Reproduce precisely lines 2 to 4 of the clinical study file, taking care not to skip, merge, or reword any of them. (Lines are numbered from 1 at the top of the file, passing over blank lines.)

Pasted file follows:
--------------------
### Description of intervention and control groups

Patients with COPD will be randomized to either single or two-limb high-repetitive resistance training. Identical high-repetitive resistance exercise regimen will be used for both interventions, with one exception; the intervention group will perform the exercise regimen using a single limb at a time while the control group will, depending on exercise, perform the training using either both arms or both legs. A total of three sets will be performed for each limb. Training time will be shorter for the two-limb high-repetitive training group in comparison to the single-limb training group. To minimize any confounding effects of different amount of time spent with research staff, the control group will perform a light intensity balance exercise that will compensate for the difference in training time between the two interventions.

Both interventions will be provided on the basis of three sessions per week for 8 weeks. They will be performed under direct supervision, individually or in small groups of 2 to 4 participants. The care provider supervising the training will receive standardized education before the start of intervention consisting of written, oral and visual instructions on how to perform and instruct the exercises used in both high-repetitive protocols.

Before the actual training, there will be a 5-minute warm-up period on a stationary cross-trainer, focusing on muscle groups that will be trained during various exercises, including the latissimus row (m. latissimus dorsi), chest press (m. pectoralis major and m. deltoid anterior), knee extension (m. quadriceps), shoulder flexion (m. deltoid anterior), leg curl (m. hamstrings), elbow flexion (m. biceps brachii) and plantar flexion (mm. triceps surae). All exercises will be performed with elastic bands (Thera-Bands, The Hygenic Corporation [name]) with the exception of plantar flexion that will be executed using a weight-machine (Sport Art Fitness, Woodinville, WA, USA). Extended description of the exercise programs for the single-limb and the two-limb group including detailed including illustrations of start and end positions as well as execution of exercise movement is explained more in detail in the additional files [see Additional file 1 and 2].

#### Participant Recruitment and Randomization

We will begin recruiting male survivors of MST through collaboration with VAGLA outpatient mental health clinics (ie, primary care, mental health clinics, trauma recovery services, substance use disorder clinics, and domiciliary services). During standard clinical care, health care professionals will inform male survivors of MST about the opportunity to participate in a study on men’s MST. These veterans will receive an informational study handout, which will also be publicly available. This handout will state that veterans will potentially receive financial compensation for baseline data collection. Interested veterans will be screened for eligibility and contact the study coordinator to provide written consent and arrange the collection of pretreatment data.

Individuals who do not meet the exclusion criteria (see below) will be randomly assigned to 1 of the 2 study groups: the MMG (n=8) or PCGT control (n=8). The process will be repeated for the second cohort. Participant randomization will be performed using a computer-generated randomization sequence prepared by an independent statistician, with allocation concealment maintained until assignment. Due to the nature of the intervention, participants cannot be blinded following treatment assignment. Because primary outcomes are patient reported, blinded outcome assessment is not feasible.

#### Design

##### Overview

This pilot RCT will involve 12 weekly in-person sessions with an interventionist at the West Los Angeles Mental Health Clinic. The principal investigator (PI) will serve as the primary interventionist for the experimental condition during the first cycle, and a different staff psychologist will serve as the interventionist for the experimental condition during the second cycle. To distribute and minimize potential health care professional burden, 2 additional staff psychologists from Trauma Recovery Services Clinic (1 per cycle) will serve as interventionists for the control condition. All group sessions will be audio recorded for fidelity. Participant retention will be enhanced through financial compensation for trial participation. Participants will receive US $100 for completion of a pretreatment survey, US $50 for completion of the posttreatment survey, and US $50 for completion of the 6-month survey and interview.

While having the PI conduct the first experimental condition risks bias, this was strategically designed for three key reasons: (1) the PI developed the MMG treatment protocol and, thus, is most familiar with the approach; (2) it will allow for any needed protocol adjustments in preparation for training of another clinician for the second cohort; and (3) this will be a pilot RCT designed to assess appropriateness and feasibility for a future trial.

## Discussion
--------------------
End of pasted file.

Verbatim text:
Patients with COPD will be randomized to either single or two-limb high-repetitive resistance training. Identical high-repetitive resistance exercise regimen will be used for both interventions, with one exception; the intervention group will perform the exercise regimen using a single limb at a time while the control group will, depending on exercise, perform the training using either both arms or both legs. A total of three sets will be performed for each limb. Training time will be shorter for the two-limb high-repetitive training group in comparison to the single-limb training group. To minimize any confounding effects of different amount of time spent with research staff, the control group will perform a light intensity balance exercise that will compensate for the difference in training time between the two interventions.

Both interventions will be provided on the basis of three sessions per week for 8 weeks. They will be performed under direct supervision, individually or in small groups of 2 to 4 participants. The care provider supervising the training will receive standardized education before the start of intervention consisting of written, oral and visual instructions on how to perform and instruct the exercises used in both high-repetitive protocols.

Before the actual training, there will be a 5-minute warm-up period on a stationary cross-trainer, focusing on muscle groups that will be trained during various exercises, including the latissimus row (m. latissimus dorsi), chest press (m. pectoralis major and m. deltoid anterior), knee extension (m. quadriceps), shoulder flexion (m. deltoid anterior), leg curl (m. hamstrings), elbow flexion (m. biceps brachii) and plantar flexion (mm. triceps surae). All exercises will be performed with elastic bands (Thera-Bands, The Hygenic Corporation [name]) with the exception of plantar flexion that will be executed using a weight-machine (Sport Art Fitness, Woodinville, WA, USA). Extended description of the exercise programs for the single-limb and the two-limb group including detailed including illustrations of start and end positions as well as execution of exercise movement is explained more in detail in the additional files [see Additional file 1 and 2].